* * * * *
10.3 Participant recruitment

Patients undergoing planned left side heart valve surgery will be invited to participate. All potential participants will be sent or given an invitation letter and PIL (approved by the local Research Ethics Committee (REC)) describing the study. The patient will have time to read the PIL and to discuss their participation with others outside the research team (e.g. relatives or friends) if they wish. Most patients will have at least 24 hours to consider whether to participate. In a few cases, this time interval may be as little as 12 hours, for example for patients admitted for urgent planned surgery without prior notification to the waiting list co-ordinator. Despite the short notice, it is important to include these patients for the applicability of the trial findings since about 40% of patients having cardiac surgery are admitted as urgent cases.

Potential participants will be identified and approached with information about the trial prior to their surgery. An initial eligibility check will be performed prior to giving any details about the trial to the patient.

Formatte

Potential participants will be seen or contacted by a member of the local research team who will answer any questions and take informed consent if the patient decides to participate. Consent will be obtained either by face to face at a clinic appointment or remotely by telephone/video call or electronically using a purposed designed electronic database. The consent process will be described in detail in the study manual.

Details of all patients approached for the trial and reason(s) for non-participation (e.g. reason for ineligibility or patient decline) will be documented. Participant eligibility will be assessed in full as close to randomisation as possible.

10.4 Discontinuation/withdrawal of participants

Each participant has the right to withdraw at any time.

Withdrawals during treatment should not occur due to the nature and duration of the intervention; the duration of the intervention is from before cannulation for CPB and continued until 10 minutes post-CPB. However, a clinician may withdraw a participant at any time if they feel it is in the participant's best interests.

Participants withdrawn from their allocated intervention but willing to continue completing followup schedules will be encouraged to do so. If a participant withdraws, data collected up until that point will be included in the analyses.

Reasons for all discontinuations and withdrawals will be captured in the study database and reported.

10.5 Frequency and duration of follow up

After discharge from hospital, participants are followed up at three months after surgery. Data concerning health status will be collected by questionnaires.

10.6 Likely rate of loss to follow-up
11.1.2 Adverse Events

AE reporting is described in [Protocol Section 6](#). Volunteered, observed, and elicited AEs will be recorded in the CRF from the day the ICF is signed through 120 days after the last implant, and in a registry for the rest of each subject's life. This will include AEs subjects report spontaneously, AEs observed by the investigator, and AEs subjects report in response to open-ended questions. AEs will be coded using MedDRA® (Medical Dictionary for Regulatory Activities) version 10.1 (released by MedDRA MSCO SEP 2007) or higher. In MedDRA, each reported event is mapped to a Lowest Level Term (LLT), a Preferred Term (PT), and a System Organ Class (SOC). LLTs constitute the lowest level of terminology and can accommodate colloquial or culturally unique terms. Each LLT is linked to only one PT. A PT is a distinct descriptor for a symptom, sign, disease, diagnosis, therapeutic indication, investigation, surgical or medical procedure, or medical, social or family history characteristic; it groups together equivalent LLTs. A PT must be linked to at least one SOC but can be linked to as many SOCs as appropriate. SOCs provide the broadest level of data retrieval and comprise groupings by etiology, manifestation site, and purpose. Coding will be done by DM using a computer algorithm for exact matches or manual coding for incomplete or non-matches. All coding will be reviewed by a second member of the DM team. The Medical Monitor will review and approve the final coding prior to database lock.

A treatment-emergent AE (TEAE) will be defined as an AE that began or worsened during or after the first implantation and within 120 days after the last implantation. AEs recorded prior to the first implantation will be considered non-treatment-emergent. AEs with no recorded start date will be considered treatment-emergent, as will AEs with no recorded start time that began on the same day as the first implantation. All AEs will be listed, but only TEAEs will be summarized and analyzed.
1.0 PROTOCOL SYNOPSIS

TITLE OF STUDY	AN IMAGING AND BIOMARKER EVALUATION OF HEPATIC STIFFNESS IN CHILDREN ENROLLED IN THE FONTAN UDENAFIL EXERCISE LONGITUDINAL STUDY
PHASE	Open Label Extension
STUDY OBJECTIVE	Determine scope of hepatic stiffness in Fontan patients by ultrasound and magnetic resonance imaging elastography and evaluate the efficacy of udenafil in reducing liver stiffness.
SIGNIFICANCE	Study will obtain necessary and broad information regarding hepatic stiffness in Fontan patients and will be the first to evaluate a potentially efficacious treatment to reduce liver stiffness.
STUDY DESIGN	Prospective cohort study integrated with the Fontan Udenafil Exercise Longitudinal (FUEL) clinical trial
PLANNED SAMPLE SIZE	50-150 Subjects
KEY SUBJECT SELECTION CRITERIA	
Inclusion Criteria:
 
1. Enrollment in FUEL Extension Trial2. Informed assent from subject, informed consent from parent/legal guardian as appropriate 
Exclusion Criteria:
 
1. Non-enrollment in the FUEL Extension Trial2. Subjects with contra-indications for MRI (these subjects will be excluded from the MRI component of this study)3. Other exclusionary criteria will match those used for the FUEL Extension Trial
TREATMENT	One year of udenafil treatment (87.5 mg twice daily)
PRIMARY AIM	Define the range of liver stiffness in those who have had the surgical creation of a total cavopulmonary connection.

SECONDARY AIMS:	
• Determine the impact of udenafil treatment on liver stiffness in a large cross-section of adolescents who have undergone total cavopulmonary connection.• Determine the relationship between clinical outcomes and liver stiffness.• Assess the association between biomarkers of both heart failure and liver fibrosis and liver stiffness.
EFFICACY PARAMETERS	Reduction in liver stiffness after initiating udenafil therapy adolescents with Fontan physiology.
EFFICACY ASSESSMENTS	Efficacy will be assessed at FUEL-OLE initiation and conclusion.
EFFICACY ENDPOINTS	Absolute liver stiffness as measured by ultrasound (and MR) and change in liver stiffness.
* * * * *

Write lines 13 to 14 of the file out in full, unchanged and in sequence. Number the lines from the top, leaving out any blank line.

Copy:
After discharge from hospital, participants are followed up at three months after surgery. Data concerning health status will be collected by questionnaires.

10.6 Likely rate of loss to follow-up